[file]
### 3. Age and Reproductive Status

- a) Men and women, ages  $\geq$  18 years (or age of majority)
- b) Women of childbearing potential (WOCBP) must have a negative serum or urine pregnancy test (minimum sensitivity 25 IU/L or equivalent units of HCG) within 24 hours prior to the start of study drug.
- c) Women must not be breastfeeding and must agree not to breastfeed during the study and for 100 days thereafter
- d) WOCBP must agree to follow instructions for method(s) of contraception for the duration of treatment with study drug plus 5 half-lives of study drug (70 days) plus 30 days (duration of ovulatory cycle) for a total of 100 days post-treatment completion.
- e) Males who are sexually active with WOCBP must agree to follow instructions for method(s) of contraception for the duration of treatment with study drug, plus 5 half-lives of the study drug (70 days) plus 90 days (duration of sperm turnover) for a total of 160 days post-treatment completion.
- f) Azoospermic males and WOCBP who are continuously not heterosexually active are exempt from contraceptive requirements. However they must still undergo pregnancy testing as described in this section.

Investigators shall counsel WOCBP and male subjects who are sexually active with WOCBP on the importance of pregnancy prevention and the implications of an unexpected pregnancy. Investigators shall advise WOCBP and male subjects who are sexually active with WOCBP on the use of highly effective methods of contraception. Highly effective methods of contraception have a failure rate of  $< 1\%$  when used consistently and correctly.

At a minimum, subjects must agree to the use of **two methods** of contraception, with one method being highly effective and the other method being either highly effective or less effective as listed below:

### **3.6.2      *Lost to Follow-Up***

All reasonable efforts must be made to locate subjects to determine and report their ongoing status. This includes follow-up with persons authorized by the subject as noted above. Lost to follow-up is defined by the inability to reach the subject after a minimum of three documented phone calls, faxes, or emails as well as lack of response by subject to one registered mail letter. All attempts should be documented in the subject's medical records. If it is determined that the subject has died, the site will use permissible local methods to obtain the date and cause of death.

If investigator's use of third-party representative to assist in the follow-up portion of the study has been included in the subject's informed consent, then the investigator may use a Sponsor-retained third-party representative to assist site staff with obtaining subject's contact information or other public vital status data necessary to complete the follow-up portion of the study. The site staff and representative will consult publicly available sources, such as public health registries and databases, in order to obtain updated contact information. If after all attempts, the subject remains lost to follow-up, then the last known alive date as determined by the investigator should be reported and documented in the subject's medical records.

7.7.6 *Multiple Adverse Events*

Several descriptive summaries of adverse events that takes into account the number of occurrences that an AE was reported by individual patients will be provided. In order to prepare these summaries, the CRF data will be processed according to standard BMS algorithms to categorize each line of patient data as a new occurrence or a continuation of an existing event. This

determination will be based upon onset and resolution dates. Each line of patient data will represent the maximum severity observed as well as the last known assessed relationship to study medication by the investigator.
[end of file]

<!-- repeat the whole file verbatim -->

### 3. Age and Reproductive Status

- a) Men and women, ages  $\geq$  18 years (or age of majority)
- b) Women of childbearing potential (WOCBP) must have a negative serum or urine pregnancy test (minimum sensitivity 25 IU/L or equivalent units of HCG) within 24 hours prior to the start of study drug.
- c) Women must not be breastfeeding and must agree not to breastfeed during the study and for 100 days thereafter
- d) WOCBP must agree to follow instructions for method(s) of contraception for the duration of treatment with study drug plus 5 half-lives of study drug (70 days) plus 30 days (duration of ovulatory cycle) for a total of 100 days post-treatment completion.
- e) Males who are sexually active with WOCBP must agree to follow instructions for method(s) of contraception for the duration of treatment with study drug, plus 5 half-lives of the study drug (70 days) plus 90 days (duration of sperm turnover) for a total of 160 days post-treatment completion.
- f) Azoospermic males and WOCBP who are continuously not heterosexually active are exempt from contraceptive requirements. However they must still undergo pregnancy testing as described in this section.

Investigators shall counsel WOCBP and male subjects who are sexually active with WOCBP on the importance of pregnancy prevention and the implications of an unexpected pregnancy. Investigators shall advise WOCBP and male subjects who are sexually active with WOCBP on the use of highly effective methods of contraception. Highly effective methods of contraception have a failure rate of  $< 1\%$  when used consistently and correctly.

At a minimum, subjects must agree to the use of **two methods** of contraception, with one method being highly effective and the other method being either highly effective or less effective as listed below:

### **3.6.2      *Lost to Follow-Up***

All reasonable efforts must be made to locate subjects to determine and report their ongoing status. This includes follow-up with persons authorized by the subject as noted above. Lost to follow-up is defined by the inability to reach the subject after a minimum of three documented phone calls, faxes, or emails as well as lack of response by subject to one registered mail letter. All attempts should be documented in the subject's medical records. If it is determined that the subject has died, the site will use permissible local methods to obtain the date and cause of death.

If investigator's use of third-party representative to assist in the follow-up portion of the study has been included in the subject's informed consent, then the investigator may use a Sponsor-retained third-party representative to assist site staff with obtaining subject's contact information or other public vital status data necessary to complete the follow-up portion of the study. The site staff and representative will consult publicly available sources, such as public health registries and databases, in order to obtain updated contact information. If after all attempts, the subject remains lost to follow-up, then the last known alive date as determined by the investigator should be reported and documented in the subject's medical records.

7.7.6 *Multiple Adverse Events*

Several descriptive summaries of adverse events that takes into account the number of occurrences that an AE was reported by individual patients will be provided. In order to prepare these summaries, the CRF data will be processed according to standard BMS algorithms to categorize each line of patient data as a new occurrence or a continuation of an existing event. This

determination will be based upon onset and resolution dates. Each line of patient data will represent the maximum severity observed as well as the last known assessed relationship to study medication by the investigator.